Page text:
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A slow climb to heaven

Saturday, 23 March 20130 comments

Penny Watson
A trail of tread marks, hoof prints and horse droppings precede me as I trudge upward, the repeated patterns dotted with pine cones and criss-crossed with half-exposed tree roots.

My shoes are covered with a thin patina of dust that won't settle until the weather turns. It should have snowed by now, a crisp layer of white putting locals at rest, dogs indoors and a season to bed, but alas, the mountain peaks of Bhutan are still green in mid-January.

It is to my advantage. The closest town of Paro is at 2280 metres and by rights I should either be freezing or wrapped in winter thermals; certainly I should be wearing gloves and a beanie.

But the air is alpine fresh and clear, filling my lungs with goodness. It's also a brilliant blue-sky day - the kind that makes me want to sound my barbaric yawp over the rooftops of the world.

And soon I will. If not a yawp then perhaps an om mani padme hum, the ever-repeated Buddhist mantra.

I'm on the "four- or five-kilometre" (nobody knows for sure) hike to Taktsang Goemba, or Tiger's Nest monastery, one of Bhutan's most sacred Buddhist temple complexes and one of this Himalayan country's most photographed attractions.

The monastery's old white-washed walled temples with their red and gold rooftops and decorated wood gables cling miraculously to a sheer cliff face that juts out at 3120 metres, 900 metres above the valley below. It's a sight that is reliably memorable. Photos or not, I'll keep this vision splendid with me for life.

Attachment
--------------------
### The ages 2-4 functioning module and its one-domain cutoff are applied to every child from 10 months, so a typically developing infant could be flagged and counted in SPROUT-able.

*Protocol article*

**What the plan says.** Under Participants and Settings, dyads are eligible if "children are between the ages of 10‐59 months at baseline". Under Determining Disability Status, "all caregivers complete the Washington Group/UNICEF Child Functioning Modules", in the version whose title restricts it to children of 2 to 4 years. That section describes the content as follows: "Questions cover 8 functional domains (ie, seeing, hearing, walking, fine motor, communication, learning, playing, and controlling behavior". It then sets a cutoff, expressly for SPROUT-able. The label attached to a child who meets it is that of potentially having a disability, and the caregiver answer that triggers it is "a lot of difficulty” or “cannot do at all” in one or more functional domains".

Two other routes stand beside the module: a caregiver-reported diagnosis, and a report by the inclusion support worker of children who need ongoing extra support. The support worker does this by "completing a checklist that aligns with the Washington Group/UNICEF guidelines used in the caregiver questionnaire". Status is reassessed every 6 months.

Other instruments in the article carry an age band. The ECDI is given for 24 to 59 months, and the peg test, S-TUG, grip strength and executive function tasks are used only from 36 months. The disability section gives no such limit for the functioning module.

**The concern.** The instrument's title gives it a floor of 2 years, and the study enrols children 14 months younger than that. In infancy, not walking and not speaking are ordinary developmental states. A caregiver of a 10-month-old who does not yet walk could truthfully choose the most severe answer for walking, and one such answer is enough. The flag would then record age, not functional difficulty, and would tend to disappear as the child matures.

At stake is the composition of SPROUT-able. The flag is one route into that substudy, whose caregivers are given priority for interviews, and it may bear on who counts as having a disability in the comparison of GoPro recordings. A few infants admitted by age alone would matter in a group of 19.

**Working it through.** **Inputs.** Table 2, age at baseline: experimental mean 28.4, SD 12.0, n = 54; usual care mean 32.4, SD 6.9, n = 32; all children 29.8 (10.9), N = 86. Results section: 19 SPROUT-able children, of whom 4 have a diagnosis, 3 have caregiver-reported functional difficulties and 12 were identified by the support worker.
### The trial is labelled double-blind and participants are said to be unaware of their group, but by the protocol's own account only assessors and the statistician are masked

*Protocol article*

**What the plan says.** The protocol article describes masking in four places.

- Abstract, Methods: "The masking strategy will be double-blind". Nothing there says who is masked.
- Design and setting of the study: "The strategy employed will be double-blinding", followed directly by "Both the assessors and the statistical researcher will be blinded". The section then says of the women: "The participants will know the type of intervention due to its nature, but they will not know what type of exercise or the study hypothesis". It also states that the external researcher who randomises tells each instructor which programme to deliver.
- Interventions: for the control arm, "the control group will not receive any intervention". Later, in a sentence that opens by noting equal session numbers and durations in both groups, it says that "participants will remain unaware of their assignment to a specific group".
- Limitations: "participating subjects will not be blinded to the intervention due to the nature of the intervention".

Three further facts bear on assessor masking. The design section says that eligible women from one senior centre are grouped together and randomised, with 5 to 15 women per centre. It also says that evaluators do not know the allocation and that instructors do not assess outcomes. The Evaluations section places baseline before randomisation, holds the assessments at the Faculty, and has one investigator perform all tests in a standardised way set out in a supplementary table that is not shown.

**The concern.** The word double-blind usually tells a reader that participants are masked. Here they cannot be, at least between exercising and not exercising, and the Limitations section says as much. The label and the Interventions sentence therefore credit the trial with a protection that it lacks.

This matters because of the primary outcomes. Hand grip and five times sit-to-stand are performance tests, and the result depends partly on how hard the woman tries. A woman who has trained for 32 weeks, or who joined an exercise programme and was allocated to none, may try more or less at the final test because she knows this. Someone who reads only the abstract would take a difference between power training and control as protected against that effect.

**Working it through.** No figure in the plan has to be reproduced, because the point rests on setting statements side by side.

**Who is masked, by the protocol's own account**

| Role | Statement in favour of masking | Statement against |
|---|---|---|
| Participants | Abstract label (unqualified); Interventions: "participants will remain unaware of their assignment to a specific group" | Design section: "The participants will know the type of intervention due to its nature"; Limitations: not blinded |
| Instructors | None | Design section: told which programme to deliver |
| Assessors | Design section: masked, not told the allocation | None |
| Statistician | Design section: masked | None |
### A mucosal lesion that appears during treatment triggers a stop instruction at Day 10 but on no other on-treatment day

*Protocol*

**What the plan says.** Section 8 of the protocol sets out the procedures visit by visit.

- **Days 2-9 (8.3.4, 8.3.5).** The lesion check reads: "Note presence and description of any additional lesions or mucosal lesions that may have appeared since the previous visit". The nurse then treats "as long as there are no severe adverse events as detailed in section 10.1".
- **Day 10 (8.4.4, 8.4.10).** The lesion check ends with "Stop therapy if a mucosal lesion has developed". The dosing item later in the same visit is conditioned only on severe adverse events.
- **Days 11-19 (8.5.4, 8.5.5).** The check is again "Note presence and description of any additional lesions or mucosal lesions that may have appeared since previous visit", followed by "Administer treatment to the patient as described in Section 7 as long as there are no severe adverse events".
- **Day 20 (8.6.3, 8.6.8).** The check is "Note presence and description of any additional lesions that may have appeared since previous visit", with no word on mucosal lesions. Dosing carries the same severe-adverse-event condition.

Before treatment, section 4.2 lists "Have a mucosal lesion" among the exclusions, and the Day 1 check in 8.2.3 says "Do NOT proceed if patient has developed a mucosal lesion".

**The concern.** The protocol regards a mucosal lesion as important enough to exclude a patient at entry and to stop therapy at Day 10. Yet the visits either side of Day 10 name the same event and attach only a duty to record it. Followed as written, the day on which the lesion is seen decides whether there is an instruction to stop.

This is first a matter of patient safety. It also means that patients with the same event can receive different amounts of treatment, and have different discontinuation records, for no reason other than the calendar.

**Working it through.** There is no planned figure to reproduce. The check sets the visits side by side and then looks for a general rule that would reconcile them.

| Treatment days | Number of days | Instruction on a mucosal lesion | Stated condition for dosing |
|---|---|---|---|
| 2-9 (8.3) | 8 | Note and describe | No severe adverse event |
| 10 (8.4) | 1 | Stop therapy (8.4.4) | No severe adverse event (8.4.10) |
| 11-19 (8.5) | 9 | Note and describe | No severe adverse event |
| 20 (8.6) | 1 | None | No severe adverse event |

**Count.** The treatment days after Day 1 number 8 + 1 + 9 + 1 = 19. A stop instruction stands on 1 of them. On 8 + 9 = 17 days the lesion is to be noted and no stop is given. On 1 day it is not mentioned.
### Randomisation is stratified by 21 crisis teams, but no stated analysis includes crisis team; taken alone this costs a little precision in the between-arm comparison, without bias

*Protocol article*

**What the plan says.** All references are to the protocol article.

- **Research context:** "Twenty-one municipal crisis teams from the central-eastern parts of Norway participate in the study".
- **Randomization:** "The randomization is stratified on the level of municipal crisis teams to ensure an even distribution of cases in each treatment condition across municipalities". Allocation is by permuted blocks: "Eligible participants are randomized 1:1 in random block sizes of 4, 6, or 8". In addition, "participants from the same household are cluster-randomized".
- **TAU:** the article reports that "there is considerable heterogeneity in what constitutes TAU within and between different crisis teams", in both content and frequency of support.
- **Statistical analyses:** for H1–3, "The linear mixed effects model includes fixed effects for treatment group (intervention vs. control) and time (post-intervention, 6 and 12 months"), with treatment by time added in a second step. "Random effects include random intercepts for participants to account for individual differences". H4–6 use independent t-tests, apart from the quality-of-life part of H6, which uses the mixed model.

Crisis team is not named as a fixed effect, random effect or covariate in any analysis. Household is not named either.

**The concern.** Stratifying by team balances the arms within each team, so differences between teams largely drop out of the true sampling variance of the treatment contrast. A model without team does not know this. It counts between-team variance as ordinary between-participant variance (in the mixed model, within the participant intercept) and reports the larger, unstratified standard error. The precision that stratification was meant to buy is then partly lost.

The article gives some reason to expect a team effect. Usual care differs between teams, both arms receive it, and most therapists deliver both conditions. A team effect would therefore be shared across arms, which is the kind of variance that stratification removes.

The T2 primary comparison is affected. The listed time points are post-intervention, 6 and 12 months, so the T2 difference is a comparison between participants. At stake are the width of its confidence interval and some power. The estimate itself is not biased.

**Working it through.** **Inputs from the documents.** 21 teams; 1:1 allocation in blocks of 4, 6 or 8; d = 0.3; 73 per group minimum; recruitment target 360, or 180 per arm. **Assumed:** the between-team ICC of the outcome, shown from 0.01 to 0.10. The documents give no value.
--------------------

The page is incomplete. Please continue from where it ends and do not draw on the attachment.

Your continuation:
But for now, I'll keep trudging. From the Paro Valley, the trail climbs steadily through blue pines and cypress, its boundaries narrowing here and widening there as it navigates the easiest route around trees, rocks and tricky terrain like a river.

The track-side scenery, its winter aridity and pine tree ruddiness, reminds me of Yosemite National Park, but the similarity is easily forgotten when I cast my eye out into the void. The hazy blue peaks that disappear into the horizon are like lapping waves on a vast ocean, their intensity of a scale found only here in the Himalayas.

With an ascent of about 900 metres, this day hike is a must-do for any visitor to Bhutan, not merely because its ascending twists and turns have a habit of lining up the monastery above in picture-perfect frames.

Such is the monastery's outlandish location, this trail is the only means of getting to it. There are no back-road entries or chairlifts, just this winding track, shared by fellow hikers and disconsolate mules that stumble along with the weight of older tourists, infirm pilgrims and cumbersome bags of butter used to fuel the temple lamps.
 Slow and steady wins the race, I tell my guide Tshewang, who is bouncing up the trail as though he's done it a hundred times (he has). In deference to my slowness, he stops every now and then to point out birdlife (spotted nutcrackers, coal tits and eagles) and beasts (white langurs).

He's also good for a story or two. Pointing to the highest peak on a ridge of mountains he tells me about the sky burials, where local people traditionally sacrifice their dead children to circling vultures. Beyond it, he says, is Jhomolhari Mountain, from where you can see Everest. The Jhomolhari trail, a nine-day affair with spectacular views of the 7314-metre mountain, is his favourite trek and Bhutan's most popular. It puts today's hike into perspective, and I pick up the pace.